Photoshop is a great tool. It can be used to silhouette, fix imperfections, change colors or even alter a someone’s looks substantially. Yet all of these things take a great deal of time to do the right way. As an advertising art director with looming deadlines and demanding clients, I’ve taught myself a few cheats that reduce the amount of time some of the more arduous aspects of the program take.
To do this the right way, one would blow up the image and then use the Pen Tool to go around the perimeter of the area they wish to silhouette out. All well and good as it achieves great results, but it takes a lot of time. My method uses the Quick Selection Tool and little else. (Image 1) First I blow up the image, then starting inside the area I want to separate out of the background I use the Quick Selection Tool to highlight the area I’m interested in silhouetting. (Image 2)
Note: You may have to use your option key to take away areas you don’t want included or your shift key to add to your selection, but pretty soon (seconds compared to minutes) your area is marqueed and ready to be silhouetted out. (Images 3 & 4) Simply copy and paste the area onto a separate layer, turn off your master layer and it is ready to use.
Yeah, you could spend a lot of time using the Brightness and Contrast Adjustment Filters in tandem with the Exposure Filter to get your image picture perfect. (Image 5) I do this too, when I have the time. But sometimes a quick fix is enough to make your photo look so much better. For this, I use Curves (Image > Adjust > Curves) and simply pull the diagonal line on the graph either upwards (to lighten) or downwards (to darken). (Image 6) You can also add more than one point to this graph and pull on it to achieve all kinds of different color adjustments. (Image 7) It only takes seconds and the results can be pretty spectacular.
In nature as well as in life, your subject isn’t always wearing a color that works well with the ones around it. And in order for it to be more pleasing to the eye sometimes you need to swap out that offending color. (Image 8) Yes, you could go in and spend a lot of time playing around with Selective Color and Replace Color but what I do is so much easier.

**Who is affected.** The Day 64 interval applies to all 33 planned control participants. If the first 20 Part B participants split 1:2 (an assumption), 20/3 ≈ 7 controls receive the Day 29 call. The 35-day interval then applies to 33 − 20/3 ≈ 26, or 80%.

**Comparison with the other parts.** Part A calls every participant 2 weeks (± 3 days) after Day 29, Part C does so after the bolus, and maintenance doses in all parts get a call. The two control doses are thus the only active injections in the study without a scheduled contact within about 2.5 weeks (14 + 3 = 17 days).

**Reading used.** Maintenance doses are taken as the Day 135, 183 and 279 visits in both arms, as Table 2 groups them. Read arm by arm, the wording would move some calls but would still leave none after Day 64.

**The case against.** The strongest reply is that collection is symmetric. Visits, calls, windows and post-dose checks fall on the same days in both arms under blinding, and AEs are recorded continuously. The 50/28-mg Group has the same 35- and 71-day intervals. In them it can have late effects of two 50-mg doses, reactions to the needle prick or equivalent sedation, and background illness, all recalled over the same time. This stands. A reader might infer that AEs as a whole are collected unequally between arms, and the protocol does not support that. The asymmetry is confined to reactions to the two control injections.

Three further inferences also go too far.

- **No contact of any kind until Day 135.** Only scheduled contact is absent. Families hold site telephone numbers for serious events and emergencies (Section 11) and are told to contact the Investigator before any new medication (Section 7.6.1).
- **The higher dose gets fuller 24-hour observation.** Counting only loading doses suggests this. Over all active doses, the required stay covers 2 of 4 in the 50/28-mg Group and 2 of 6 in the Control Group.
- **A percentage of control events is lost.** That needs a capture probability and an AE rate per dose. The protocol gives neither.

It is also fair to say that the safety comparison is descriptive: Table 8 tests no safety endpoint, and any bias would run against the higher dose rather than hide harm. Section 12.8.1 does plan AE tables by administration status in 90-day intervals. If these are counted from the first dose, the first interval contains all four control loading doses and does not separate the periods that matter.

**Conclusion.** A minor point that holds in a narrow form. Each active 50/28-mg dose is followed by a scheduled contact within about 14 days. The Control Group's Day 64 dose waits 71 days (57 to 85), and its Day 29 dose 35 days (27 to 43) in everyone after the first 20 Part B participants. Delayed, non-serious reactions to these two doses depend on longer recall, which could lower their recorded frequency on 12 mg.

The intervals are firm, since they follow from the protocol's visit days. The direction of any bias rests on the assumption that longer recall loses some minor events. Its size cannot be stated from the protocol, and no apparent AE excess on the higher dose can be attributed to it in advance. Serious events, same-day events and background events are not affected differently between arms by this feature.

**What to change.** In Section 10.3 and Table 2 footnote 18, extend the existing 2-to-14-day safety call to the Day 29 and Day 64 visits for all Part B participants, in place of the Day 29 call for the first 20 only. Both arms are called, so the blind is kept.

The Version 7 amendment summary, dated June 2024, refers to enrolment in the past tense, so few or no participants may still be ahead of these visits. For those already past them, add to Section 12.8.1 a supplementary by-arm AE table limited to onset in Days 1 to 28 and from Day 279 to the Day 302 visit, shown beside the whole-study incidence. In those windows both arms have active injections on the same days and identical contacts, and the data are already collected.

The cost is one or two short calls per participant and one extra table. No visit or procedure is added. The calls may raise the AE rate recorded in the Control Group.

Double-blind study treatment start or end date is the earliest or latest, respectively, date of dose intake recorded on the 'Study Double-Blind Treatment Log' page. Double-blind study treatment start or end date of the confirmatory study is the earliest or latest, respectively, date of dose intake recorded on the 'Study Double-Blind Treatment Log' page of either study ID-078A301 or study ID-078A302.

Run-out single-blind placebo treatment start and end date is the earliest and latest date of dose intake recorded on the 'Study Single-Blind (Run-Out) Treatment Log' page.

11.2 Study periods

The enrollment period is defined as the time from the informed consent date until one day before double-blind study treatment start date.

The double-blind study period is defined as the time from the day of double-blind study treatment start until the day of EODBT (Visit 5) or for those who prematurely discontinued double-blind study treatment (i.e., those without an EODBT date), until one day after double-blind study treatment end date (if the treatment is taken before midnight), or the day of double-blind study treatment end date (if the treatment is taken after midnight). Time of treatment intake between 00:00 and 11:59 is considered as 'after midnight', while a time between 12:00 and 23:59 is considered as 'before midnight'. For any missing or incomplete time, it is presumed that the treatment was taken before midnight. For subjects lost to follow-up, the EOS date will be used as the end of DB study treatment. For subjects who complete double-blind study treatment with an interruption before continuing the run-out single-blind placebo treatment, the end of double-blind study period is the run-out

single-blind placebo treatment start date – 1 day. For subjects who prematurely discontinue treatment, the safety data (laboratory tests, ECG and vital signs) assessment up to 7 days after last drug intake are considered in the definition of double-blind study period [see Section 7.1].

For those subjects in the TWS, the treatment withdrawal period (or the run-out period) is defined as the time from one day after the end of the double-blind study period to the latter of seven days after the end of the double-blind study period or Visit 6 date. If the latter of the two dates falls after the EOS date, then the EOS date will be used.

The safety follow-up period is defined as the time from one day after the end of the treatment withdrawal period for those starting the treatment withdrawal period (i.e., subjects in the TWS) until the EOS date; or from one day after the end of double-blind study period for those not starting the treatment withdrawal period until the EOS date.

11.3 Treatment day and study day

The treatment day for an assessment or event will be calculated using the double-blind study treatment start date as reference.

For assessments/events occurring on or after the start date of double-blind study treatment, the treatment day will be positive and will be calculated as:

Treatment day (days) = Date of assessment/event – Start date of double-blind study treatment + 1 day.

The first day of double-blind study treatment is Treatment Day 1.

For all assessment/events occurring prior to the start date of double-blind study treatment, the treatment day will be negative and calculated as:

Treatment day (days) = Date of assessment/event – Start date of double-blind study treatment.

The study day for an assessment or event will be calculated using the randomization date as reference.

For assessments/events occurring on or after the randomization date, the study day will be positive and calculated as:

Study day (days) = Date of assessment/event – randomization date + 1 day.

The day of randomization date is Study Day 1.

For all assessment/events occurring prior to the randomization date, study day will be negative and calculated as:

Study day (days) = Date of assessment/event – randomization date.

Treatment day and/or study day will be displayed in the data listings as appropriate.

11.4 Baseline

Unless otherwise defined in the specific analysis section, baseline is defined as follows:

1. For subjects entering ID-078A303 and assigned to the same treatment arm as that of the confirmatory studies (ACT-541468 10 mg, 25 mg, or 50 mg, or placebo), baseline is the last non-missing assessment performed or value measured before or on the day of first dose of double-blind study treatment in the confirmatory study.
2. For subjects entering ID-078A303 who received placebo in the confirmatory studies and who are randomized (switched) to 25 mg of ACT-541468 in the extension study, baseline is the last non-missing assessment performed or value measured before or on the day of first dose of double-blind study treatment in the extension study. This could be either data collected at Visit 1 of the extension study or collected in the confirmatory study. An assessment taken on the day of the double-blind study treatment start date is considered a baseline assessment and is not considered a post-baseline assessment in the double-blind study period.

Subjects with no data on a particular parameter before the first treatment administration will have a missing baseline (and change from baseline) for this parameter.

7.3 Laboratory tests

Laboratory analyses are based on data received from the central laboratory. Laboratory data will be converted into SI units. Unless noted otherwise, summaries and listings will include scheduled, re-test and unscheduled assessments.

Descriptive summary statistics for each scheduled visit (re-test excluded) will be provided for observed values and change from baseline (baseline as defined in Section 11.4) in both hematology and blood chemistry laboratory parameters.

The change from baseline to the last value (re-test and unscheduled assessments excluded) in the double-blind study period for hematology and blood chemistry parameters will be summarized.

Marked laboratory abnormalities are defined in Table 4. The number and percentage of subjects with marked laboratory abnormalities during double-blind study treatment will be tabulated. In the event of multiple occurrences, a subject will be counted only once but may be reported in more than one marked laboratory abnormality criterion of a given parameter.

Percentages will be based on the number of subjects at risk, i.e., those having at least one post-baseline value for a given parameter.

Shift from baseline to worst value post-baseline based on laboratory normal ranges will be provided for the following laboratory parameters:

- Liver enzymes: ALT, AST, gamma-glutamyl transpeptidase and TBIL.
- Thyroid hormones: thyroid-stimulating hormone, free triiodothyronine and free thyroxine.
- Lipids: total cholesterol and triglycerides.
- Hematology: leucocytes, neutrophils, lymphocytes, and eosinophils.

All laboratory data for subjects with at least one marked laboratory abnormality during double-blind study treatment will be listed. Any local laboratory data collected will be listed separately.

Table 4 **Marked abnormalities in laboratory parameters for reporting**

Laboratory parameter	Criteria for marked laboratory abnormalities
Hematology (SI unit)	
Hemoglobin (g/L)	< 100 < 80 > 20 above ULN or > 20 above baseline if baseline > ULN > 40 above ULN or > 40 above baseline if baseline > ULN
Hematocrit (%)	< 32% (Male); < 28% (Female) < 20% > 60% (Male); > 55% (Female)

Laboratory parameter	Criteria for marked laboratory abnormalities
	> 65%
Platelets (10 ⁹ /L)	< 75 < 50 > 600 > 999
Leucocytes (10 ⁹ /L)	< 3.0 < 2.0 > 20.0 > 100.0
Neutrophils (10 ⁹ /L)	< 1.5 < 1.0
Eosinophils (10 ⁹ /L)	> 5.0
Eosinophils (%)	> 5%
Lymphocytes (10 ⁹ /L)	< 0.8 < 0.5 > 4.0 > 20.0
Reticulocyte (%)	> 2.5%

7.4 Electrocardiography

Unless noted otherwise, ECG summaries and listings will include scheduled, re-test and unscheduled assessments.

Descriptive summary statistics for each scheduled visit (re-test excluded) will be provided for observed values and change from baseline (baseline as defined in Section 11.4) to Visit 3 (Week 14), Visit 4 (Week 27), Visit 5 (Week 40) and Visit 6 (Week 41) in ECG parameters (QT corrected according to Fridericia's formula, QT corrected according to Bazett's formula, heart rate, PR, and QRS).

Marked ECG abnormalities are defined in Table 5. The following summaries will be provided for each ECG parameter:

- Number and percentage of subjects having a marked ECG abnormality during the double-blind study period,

Using my silhouetting technique above, I highlight the area I want to change. I copy it, then paste it directly over the original by going to Edit > Paste Special > Paste in Place (which will put it on a separate layer right above), then use the Hue/Saturation slider to find a color that plays well with its neighbors. (Image 9) And once you’ve found a color you like, you can also use the sliders below it to make it darker or lighter, more or less saturated and in seconds you have that perfect color replacement. (Image 10)
You know how there is always that leaf in the wrong place, the trash can that mars an otherwise perfect streetscape, or a section of hair on your model that has suddenly been blown out of place by a gust of wind? When you can’t control your environment, you can always change it. To get rid of an object, I used to spend a great deal of time copying and pasting similar areas from other parts of the photo, stretching or shrinking them to cover the annoying area and then finally using Curves to create a perfect match (which usually wasn’t so perfect after all). (Image 11).
Then I discovered Content Aware Fill. (Image 12) Simply draw a marquee around the area you want eliminated and then let Photoshop do the heavy lifting. Go to Edit > Fill > then pulldown to the Content Aware line item. Keeping all defaults as they are, simply click ok and voila, your offending object is gone - filled in perfectly by one of the sophisticated algorithms within Photoshop. (Image 13) And please bear in mind that if this doesn’t work perfectly on your first attempt, just try it again. Photoshop will pick up pixels from a slightly different area of your image every time.
Sometimes that perfect photo isn’t so perfect after all. Maybe there’s negative space where you don’t want it. Or the model blinked when everything else was set up just right. Or the dog just happened to jump out of the picture right at that exact second you snapped it. Well, all is not lost. It’s just as easy to add an object into a photograph as it is to remove one. I always take multiple shots of images solely for this purpose.
Your model isn’t always going to blink and even though it might have been shot at a slightly different angle, you just may have that family dog in another photo. Simply silhouette the image you want to add (using my technique above) then copy and paste it into your photo to cover up the odd space or the imperfect pose. (Image 14). It may not cover perfectly but using Edit > Transform > Scale to change the size or the Content Aware Fill which I described above, you can get rid of any areas that peep through. You can also use your Brightness/Contrast slider to match the light in the existing photo (which I did here). (Image 15)
So now that I’ve shared some of my best-kept secrets, I hope you get a chance to play around with one or two of them. They’re fun, easy to do and best of all they don’t take up a lot of your precious time. Happy Photoshopping.